4-hydroxyestrone may react with purine bases of DNA to form depurinating adducts that
generate highly mutagenic apurinic sites.
In contrast, quinones of 2-hydroxylated estrogens produce less harmful, stable DNA
adducts. The catechol estrogen metabolites may also generate potentially mutagenic
oxygen radicals by metabolic redox cycling or other mechanisms. Several types of indirect
DNA damage are caused by estrogen-induced oxidants, such as oxidized DNA bases,
DNA strand breakage, and adduct formation by reactive aldehydes derived from lipid
hydroperoxides. Estradiol and the synthetic estrogen diethylstilbestrol also induce
numerical and structural chromosomal aberrations and several types of gene mutations in
cells in culture and in vivo. In conclusion, estrogens, including the natural hormones
estradiol and estrone, must be considered genotoxic carcinogens on the basis of the
evidence outlined in this chapter.
Keyserlingk. J.R et al. (1998). Infrared imaging of the breast: initial reappraisal using
high-resolution digital technology in 100 successive case of stage I and stage II
breast cancer. The Breast Journal
, 4(4).
There is a general consensus that earlier detection of breast cancer should result in
improved survival. Current breast imaging relies primarily on mammography. Despite
better equipment and regulation, variability in interpretation and tisuue density still affect
acuragy. A number of adjuvant imaging techniques are currently being used, including
doppler ultrasound and gadolinium-enhanced MRI, which can detect cancer-induced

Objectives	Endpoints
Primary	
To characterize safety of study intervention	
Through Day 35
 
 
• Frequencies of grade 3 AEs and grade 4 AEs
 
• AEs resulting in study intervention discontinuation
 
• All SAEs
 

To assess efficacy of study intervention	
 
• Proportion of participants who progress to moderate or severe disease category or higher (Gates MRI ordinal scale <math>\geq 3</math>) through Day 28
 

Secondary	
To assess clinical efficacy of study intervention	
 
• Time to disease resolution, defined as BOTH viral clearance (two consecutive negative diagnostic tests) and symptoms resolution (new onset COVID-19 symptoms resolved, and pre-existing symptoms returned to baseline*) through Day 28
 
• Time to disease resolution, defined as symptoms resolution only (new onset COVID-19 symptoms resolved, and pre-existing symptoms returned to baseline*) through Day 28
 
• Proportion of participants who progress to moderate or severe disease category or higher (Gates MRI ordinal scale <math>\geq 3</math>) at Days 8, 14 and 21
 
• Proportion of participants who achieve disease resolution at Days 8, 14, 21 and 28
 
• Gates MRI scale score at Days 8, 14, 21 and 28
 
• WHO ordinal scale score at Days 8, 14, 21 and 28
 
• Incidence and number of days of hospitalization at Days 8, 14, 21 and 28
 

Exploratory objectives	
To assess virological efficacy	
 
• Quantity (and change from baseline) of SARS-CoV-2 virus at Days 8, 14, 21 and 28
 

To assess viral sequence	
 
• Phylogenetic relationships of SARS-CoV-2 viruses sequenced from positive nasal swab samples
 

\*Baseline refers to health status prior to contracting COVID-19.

neovascularity. In order to assess the potential contribution of currently available high-
resolution digital infrared technology capable of recognizing minute regional vascular flow
related temperature variation, we retrospectively reviewed the relative ability of our
preoperative clinical exam, mammography, and infrared imaging to detect 100 new cases
of ductal carcinoma in situ, stage I and II breast cancer.
While the false-negative rate of infrared imaging was 17%, at least one abnormal infrared
sign was detected in the remaining 83 cases, including 10 of the 15 patients, a slightly
younger cohort, who had nonspecific mammograms. The 85% sensitivity rate of
mamography alone thus increased to 95% when combining both imaging modalities.
Access to infrared information was also pertinent when confronted with the relatively
frequent contributory but equivocal clinical exam (34%) and mammography (19%). The
average size of those tumors undetected by mammography or infrared mamography was
1.66 cm and 1.28 cm, respectively, while the false-positive rate of infrared imaging in
concurrent series of 100 successive benign open breast biopsies was 19%. Our initial
experience would suggest that, when done concomitantly with clinical exam and
mammography, high-resolution digital infrared imaging can provide additional safe,
practical, and objective information. Further evaluation, preferably in controlled prospective
multicenter trials, would provide valuable data.
See the full report here:
Hobbins, W. & Amalu, A. Beating breast cancer
For a very useful article on using Digitial Infrared Thermal Imaging for the early detection
and monitoring of breast cancer see this excellent article available at

Source: http://www.thewindsorclinic.co.uk/wp-content/uploads/2011/11/DITI-research.pdf